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Friday, May 07, 2021

Why government’s recognition of allied healthcare professionals is a paradigm shift

By acknowledging these professionals, who are the first to recognise the problems of patients and who serve as safety nets, the National Commission for Allied and Healthcare Professions Bill, 2020, has the potential to overhaul the entire allied health workforce.

Written by Preeti Sudan |
Updated: April 14, 2021 8:53:12 am
A graffiti in New Delhi (Express photo/Amit Mehra)

The National Commission for Allied and Healthcare Professions Bill, 2020 (NCAHP) was passed by Parliament in March. It’s a historic event for two reasons. First, it is not every day that we see unanimous support for legislation. Second, the impact of this legislation on the health workforce and healthcare denotes a paradigm shift.

Initial efforts at regulating allied health professions were participatory, beginning in the early 1990s. After numerous consultations with key stakeholders, the first draft Bill was uploaded on the health ministry’s website in 2015, inviting public comments. The overwhelming number of responses triggered another, more intensive process of public consultations, expert meetings, reviews, and discussions with stakeholders, including states. Building consensus on a range of provisions in the Bill was no mean feat. The revised “Allied and Healthcare Professions Bill” was introduced in the Rajya Sabha in December 2018. The health department-related parliamentary standing committee made 110 recommendations. The government accepted 102 recommendations unequivocally, and six with slight modifications, resulting in the NCAHP, 2020.

This legislation provides for regulation and maintenance of standards of education and services by allied and healthcare professionals and the maintenance of a central register of such professionals. It recognises over 50 professions such as physiotherapists, optometrists, nutritionists, medical laboratory professionals, radiotherapy technology professionals, which had hitherto lacked a comprehensive regulatory mechanism.

An important feature of this Bill is the classification of allied professionals using the International System of Classification of Occupations (ISCO code). This facilitates global mobility and enables better opportunities for such professionals, potentially benefiting around 8-9 lakh existing allied and healthcare-related professionals.

The Act aims to establish a central statutory body as a National Commission for Allied and Healthcare Professions. It will be supported by 10 professional councils to frame policies and standards, regulate professional conduct, prescribe qualifications, create and maintain a central register.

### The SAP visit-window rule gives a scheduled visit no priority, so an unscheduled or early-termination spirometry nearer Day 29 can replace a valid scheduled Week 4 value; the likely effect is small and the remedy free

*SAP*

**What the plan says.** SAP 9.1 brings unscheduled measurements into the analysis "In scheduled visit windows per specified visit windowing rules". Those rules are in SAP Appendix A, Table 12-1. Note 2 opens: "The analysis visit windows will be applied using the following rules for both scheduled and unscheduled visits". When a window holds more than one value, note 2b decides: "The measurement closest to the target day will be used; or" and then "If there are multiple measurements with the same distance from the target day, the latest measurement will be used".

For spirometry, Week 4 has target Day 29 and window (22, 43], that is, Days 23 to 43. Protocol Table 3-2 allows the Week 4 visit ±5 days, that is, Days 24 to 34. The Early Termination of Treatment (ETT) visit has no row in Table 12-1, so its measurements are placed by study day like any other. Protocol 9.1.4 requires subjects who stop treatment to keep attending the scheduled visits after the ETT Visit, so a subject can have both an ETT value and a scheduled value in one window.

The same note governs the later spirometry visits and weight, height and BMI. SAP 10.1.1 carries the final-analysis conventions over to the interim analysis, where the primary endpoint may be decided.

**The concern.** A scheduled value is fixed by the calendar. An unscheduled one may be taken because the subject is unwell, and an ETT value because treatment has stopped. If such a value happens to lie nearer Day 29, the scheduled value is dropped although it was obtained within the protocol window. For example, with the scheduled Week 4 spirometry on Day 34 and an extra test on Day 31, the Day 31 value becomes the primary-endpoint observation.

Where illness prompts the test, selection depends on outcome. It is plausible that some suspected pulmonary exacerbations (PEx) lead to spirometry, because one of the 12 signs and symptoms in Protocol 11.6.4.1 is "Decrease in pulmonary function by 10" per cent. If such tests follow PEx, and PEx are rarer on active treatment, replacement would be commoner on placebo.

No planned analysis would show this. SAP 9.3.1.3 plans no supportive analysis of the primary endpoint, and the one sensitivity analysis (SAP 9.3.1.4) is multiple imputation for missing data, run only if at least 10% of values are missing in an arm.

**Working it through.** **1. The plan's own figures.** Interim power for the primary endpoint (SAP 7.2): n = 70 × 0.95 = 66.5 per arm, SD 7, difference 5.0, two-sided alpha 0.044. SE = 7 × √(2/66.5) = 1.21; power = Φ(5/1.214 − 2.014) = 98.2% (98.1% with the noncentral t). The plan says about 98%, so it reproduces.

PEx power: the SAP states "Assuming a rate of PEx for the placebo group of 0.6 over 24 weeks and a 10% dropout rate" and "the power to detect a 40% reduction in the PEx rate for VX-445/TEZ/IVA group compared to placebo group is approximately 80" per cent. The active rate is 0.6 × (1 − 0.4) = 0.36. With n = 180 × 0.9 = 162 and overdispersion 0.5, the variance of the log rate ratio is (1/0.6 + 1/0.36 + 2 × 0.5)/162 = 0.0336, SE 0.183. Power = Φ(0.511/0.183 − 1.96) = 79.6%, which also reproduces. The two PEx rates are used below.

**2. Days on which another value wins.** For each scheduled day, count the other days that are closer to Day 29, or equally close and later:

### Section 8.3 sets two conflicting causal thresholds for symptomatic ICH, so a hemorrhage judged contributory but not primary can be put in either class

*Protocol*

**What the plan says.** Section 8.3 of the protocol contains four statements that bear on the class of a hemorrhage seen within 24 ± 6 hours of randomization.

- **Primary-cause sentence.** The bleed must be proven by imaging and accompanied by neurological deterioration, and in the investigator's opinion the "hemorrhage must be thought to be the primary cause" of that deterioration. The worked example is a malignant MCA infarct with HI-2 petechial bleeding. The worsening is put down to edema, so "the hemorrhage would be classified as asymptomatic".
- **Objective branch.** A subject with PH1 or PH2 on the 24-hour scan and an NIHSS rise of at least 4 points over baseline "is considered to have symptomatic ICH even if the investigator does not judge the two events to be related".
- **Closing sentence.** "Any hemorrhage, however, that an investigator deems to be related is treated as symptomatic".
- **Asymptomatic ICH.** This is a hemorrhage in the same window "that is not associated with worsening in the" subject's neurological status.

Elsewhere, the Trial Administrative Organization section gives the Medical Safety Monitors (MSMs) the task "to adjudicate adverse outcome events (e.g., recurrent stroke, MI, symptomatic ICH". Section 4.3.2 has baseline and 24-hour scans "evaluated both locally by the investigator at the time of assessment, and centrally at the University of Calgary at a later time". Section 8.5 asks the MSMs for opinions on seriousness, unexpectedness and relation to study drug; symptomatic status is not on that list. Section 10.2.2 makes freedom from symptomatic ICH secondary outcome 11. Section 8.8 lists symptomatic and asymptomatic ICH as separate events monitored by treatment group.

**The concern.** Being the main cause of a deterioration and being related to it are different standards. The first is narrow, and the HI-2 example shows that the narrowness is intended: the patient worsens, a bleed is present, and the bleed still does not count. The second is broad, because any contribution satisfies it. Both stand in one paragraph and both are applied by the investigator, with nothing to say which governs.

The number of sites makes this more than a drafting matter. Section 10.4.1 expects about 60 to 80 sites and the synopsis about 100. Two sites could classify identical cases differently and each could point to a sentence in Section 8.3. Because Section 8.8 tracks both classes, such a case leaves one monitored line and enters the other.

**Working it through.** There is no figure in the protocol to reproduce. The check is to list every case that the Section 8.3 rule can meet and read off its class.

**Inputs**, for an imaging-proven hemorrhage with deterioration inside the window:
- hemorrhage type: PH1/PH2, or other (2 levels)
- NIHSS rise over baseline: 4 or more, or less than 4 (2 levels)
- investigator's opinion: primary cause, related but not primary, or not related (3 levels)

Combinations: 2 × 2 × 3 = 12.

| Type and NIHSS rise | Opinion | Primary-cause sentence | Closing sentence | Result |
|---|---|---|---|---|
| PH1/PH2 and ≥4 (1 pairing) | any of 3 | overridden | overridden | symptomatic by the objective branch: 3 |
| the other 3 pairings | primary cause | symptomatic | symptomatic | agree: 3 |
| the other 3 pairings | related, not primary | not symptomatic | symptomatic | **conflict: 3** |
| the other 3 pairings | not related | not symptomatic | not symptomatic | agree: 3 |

The government has taken all possible measures to incorporate the demands and recommendations of states. Thus, the Bill has the provision for state councils to execute major functions through autonomous boards. The state councils are the implementation agencies while the National Commission is the overarching body devising policies.

Global evidence demonstrates the vital role of allied professionals in the delivery of healthcare services. The demand for such professionals is high. They are the first to recognise the problems of the patients and serve as safety nets. Their awareness of patient care accountability adds tremendous value to the healthcare team in both the public and private sectors. The passage of this Bill has the potential to overhaul the entire allied health workforce by establishing institutes of excellence and regulating the scope of practice by focusing on task shifting and task-re distribution.

There has been a paradigm shift in perception, policy, and programmatic interventions in healthcare delivery in India since 2017. Being healthy was largely understood as not being sick or getting treated when sick. Curative healthcare received substantially greater attention than preventive and promotive aspects. Ayushman Bharat as a programmatic intervention, with its two pillars of Health and Wellness Centres (HWCs) and Pradhan Mantri Jan Arogya Yojana (PMJAY), operationalised certain critical recommendations of the National Health Policy, 2017, emphasising wellness in healthcare. With PMJAY, the neediest are protected from catastrophic expenditure as the government became a payer of hospital expenses for 50 crore people, and India took the first step towards delivering comprehensive primary healthcare with HWCs, that provided services that addressed major causes of morbidity and mortality.

The stress of modern lifestyle, rapid urbanisation, rising chronic non-communicable disease burden, and an increasing proportion of elderly from 5.3 per cent in 1950 to an estimated 10 per cent in 2020 and expected to increase to 19 per cent by 2050), have necessitated a change in delivering healthcare. Caring for patients with mental conditions, the elderly, those in need of palliative services, and enabling professional services for lifestyle change related to physical activity and diets, all require a trained, allied health workforce. The NCAHP is not only timely but critical to this changing paradigm.

This column first appeared in the print edition on April 14, 2021 under the title ‘The wellness workforce’. The writer is former Union secretary, health and family welfare

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